canadians.live

Can immigrants vote in the Canadian election

Can immigrants vote in the Canadian election

A guide to voting in the 2021 election for Canadian citizens anywhere in the world.

Am I eligible to vote?

If you are a Canadian citizen, age 18 or older, you can vote in the 2021 federal election. And if you are out of the country, or simply do not want to go to a polling station on voting day, you can apply to mail in your ballot.

How does Canada’s electoral system work?

In Canada, you vote for one person to be the member of parliament (MP) for your riding. There are 338 ridings. Each one is led by an elected MP. Most times the party that gets the highest number of MPs elected to the House of Commons wins the election, and the leader of that party becomes prime minister.

How do I decide who to vote for?

There are a number of ways to determine which party aligns best with your goals. The Canadian Broadcasting Corporation, for example, offers a Vote Compass, where you can take a quiz to see which parties align with your political views. There are a number of other such quizzes just a search query away.

Canada is currently governed by the Liberal Party of Canada, under Prime Minister Justin Trudeau. The Conservative Party of Canada is the official opposition, meaning they have the second-most seats in the House, and it is led by Erin O’Toole. These are the only two parties to have ever held office at the federal level.

The Bloc Québécois is only present in Quebec and is led by Yves-François Blanchet. It currently has the third most seats in the House of Commons, followed by the New Democratic Party (NDP) led by Jagmeet Singh. The Green Party has the fewest seats in the House, and its leader is Annamie Paul.

How do I vote?

The first step for new voters in Canada is to register to vote. You can register online or in-person at any Elections Canada office. Pre-registration is available until September 14 at 6 p.m. If you register in advance you should get a voter information card in the mail that you can bring with you on election day. You will also need one piece of acceptable ID.

Alternatively, you can show up and register when you go to vote at a polling station. Advance polling dates are from September 10 to 13, from 9 a.m. to 9 p.m. local time. Election day is September 20.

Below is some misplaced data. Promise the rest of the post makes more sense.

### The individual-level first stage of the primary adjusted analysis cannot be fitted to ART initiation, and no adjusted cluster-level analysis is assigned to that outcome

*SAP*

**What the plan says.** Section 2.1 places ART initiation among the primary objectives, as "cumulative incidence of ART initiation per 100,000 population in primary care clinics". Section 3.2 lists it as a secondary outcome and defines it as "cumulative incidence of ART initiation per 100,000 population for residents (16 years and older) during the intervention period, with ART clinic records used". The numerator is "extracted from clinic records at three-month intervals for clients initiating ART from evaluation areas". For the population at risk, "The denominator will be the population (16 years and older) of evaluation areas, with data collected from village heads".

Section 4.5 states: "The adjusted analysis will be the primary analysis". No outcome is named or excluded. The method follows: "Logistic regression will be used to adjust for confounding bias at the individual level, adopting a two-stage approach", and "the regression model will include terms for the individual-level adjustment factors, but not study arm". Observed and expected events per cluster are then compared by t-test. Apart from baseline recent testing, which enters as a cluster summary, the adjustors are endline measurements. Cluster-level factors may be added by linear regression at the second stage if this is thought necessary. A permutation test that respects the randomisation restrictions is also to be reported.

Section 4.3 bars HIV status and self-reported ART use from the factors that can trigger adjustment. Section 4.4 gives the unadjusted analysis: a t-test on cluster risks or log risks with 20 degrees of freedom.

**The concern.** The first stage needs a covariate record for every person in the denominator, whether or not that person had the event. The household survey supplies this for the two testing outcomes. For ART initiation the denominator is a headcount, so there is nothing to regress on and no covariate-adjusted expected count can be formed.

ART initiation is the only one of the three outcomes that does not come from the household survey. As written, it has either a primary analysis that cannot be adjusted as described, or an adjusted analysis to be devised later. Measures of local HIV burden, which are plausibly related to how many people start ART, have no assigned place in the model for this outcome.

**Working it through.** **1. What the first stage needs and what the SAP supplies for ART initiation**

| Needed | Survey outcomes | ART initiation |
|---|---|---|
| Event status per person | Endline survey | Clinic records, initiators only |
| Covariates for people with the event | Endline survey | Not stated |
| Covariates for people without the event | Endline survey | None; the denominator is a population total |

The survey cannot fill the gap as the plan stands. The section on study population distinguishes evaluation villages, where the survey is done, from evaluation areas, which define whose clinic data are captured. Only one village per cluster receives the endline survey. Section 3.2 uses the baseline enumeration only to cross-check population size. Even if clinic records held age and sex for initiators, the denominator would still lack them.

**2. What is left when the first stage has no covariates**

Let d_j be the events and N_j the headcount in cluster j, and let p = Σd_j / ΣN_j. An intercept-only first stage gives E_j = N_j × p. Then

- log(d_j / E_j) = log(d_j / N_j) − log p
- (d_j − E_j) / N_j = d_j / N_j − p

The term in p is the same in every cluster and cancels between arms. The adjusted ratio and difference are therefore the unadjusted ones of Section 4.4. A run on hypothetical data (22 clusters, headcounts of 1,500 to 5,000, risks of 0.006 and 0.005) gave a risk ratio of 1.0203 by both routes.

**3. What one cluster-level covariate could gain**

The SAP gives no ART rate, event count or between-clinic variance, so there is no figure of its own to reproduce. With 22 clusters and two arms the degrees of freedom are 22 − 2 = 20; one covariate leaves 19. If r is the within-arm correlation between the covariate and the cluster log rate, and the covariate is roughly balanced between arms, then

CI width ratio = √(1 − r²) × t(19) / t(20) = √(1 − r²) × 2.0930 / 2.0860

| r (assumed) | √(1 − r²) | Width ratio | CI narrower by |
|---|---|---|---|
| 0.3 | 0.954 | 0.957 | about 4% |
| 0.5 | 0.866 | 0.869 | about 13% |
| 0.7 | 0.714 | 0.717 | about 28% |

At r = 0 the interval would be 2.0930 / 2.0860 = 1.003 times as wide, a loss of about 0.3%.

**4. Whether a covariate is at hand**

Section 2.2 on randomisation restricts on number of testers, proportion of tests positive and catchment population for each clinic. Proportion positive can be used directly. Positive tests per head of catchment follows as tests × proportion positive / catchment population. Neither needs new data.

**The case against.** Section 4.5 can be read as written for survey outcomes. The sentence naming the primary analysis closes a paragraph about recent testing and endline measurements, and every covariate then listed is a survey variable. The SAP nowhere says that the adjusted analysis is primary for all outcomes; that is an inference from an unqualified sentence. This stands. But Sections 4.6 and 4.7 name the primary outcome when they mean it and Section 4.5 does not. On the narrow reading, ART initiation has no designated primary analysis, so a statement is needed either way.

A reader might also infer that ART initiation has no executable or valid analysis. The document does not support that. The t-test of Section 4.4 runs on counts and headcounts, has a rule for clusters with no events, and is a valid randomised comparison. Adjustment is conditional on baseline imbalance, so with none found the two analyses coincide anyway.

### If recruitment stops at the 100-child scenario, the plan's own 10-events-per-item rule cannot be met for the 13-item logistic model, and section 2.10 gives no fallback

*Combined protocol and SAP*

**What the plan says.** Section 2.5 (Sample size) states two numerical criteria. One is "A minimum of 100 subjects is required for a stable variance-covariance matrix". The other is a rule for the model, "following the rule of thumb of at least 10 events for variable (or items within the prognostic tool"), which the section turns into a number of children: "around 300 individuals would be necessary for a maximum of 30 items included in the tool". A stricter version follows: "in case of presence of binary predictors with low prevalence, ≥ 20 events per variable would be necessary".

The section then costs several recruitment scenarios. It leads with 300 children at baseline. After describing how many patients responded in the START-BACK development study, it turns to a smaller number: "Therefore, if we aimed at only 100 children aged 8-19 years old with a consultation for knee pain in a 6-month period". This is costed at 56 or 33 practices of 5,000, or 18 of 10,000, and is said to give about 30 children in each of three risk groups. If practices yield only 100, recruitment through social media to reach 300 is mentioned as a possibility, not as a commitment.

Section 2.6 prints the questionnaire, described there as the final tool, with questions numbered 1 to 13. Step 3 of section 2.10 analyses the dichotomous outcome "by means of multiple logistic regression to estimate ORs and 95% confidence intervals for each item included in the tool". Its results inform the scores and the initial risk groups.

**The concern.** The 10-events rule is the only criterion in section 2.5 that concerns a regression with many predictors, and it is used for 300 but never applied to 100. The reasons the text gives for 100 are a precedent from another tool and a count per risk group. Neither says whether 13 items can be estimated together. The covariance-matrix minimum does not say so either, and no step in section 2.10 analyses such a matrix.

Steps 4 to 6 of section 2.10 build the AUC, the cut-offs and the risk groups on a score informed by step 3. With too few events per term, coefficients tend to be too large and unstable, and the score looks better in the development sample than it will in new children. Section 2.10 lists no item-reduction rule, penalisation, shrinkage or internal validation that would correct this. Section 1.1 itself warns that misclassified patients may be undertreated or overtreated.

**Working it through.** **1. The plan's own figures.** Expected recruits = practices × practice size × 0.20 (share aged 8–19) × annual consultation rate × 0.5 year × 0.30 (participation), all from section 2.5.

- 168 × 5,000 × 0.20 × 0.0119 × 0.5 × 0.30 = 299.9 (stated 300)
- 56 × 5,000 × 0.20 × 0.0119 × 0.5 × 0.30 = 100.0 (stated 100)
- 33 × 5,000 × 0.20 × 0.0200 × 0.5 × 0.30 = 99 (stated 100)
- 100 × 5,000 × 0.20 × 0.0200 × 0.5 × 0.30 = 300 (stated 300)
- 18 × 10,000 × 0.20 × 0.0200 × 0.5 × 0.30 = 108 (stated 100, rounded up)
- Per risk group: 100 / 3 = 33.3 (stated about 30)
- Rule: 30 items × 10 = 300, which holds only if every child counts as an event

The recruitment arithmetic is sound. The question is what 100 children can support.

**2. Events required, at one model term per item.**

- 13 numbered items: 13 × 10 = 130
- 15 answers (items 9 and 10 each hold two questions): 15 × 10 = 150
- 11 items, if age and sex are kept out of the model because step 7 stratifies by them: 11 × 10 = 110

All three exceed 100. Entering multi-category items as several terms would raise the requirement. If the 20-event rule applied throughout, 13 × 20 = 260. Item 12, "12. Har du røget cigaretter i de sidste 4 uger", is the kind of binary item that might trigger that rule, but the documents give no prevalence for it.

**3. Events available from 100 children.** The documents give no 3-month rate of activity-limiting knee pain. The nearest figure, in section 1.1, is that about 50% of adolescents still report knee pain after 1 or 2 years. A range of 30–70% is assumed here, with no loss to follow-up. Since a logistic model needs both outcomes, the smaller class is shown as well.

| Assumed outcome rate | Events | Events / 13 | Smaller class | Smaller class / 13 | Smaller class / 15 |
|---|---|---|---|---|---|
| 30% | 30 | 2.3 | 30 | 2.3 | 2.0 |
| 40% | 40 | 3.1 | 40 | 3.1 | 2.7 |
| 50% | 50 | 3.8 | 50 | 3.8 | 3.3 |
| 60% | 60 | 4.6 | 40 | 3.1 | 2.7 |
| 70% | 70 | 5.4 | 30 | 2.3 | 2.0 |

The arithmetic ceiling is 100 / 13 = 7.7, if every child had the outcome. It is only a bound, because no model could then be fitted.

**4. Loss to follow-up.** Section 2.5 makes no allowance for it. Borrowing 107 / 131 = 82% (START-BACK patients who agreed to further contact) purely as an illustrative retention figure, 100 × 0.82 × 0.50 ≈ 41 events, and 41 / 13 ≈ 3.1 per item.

Most eligible Canadians are already registered to vote. You can check by going to the Elections Canada website, or calling 1-800-463-6868.

If you are voting by mail you will receive an instruction package to your home address where you will write the name of the MP whom you would like to vote for.

Everyone else will mark an “X” next to one name on the ballot. Voting for more than one candidate, or none at all will spoil the ballot.

Can I vote if I am not in Canada?

Yes, you can vote from outside Canada. You have to register to vote by mail before September 14.

After you are registered, Canada will mail you a voting kit where you can choose the candidate you want to vote for. Elections Canada recommends mailing in the ballot as soon as possible. If your vote comes in after September 20 by law it cannot be counted.

How do I find my polling station?

Your polling station information will be available on your voter information card. This year, polling stations will be fewer and farther between. Since it is a snap election, Elections Canada was not able to set up polling stations at university and college campuses.

source :
cicnews

Immigrants contribute to the economy and create jobs for Canadians

Canada

The strength of Canada’s economy is measured in part by the number of people working (known as the labor force) and paying taxes to fund our public services, such as health care. Read more below about immigrants contribute to the economy and create jobs for Canadians.

Thanks to immigration, Canada’s labor force continues to grow by a small amount every year. If it weren’t for immigrants, employers would have trouble finding enough qualified workers to fill available jobs. This is because Canadians are living longer and having fewer children. More people are retiring, and there are fewer students in schools. As a result, the pool of Canadian-born existing and potential workers is limited.

Immigrants contribute to our economy, not only by filling gaps in our labor force and paying taxes but also by spending money on goods, housing, and transportation.

Supporting the aging population

Canada’s worker-to-retiree ratio is 4 to 1. By 2035, when 5 million Canadians are set to retire, the ratio will be down to 2 to 1, meaning there will be only 2 workers for every retiree.